Half a century ago, a sea disappeared in Central Asia. The Aral Sea was once the fourth-largest lake on planet Earth. It was fed by two rivers – Syr Darya and Amu Darya, until Soviet leaders redirected these rivers to irrigate cotton fields in the 1960.
Half a century ago, a sea disappeared in Central Asia. The Aral Sea was once the fourth-largest lake on planet Earth. It was fed by two rivers – Syr Darya and Amu Darya, until Soviet leaders redirected these rivers to irrigate cotton fields in the 1960. The sea vanished, but the people remain on its banks, hopeful the sea will one day return to renew life.
The Aral is more than a sea. It is a sore spot of Central Asia. It is a wounded area where seven million people live. It is three generations born on the banks of a sea they have never seen. It is a lifeless desert. It is sand that covered the villages of fishermen and destroyed their homes. It is a cemetery of rusted ships. It is poisonous lakes, which no one can find on the maps. It is a bare sea bottom; a volcano emitting salt and chemicals into the atmosphere. Pesticides from the Aral Sea are found in the blood of Antarctic penguins. The poisonous concoction from the bottom of the sea have settled on the glaciers of Greenland, Pamir and Tyan-Shyan; the forests of Norway and the fields of Belorussia.
The dried-up sea belongs to two countries – Kazakhstan and Uzbekistan. The government of Kazakhstan separated and preserved its tiny part of the Aral.
In 2005, a dam was built in the narrowest part of the sea – Kokaral island. For the first time, people were able to cut off the entire sea. Over a couple years, the Small Aral filled up with water and fish. The fishermen prepared their fishing nets. It became a drop of the former sea; only five per cent of its size. Nevertheless, about 10,000 fishermen have been fishing in this tiny water reservoir and exporting their catches to Russia and Europe. The Kokaral dam saved the Small Aral at the cost of losing the rest of the sea. The dam cut the sea off of its only water source, and the biggest part of the Aral – the part belonging to Uzbekistan – completely dried up. Although, the government of Uzbekistan is not rushed to restore the Aral. On the bare sea bottom, they found treasures – oil and gas. If the water returns, it would complicate the work of the oilmen.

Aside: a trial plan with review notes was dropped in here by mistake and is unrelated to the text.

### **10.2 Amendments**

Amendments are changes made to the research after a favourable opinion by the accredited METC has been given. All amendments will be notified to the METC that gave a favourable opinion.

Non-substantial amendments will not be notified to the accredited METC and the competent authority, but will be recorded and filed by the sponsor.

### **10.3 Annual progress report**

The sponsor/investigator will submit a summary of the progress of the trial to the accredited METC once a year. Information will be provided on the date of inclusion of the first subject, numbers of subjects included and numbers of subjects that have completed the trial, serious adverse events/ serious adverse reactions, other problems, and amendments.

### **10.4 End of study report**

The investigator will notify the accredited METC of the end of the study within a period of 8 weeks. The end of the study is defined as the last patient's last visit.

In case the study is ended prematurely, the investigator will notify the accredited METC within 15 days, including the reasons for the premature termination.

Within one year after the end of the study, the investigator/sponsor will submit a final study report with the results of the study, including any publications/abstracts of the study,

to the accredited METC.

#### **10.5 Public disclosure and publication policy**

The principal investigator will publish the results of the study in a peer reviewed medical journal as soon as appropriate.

The Aral Sea in Photos
Half a century ago, the Aral Sea supplied the entire Soviet Union with fish. There were ports and fish processing plants. The memory of past catches remain in the history museum of Aralsk. Near aquariums, schoolchildren are told about their great-grandfathers who were fishermen.
Tourists from different countries come to see the consequences of human action on the natural world. Where people used to move in boats, now you can only drive a jeep. On the right of the photo are steps that formed during the retreat of the sea.
The main port of the Aral Sea in Aralsk city. Three old ships were painted and placed on stands as a memento for future generations. These days, cows pasture in the “sea.”
Azamat, a student from Aralsk city, on the deck of “Lev Berg,” the “smartest” ship of the Aral Sea. The trawler was repurposed for scientific research. It used to take scientific expeditions across the Aral Sea. To the left of the ship, there are famous cranes of the Aral Sea that used to load fish. Rusted cranes can be seen from any part of the city. Locals call them “gansans,” by the factory name which produced the cranes.
The most popular touristic place is the “cemetery of the dead ship.” The cemetery disappeared five years ago but information about it is still found on maps. It is too late to take a selfie in front of the Aral fleet. Local people took apart all 12 ships for recycling during the same year the British rock group Pink Floyd made their final goodbye video called “Louder than Words.” It was the last song for a studio album by the musicians and the last video for the fleet.
This barge was abandoned on the shore of the Butakov bay. Gardens had been growing inside it, but it was recycled one month ago.
Akespe, a fishing village on the shore of the Aral Sea. When the sea disappeared, sand covered up the houses of the village and destroyed fishermen’s homes. They left the village and started a new settlement called New Akespe three kilometres away.
Pregnant with her fourth child, Tursun stayed in the old Akespe. There are no jobs, no schools, no shops, no hospitals and no water pipeline in the village of 10 houses. The kids go to school in the neighboring village and her husband works shifts in Russia.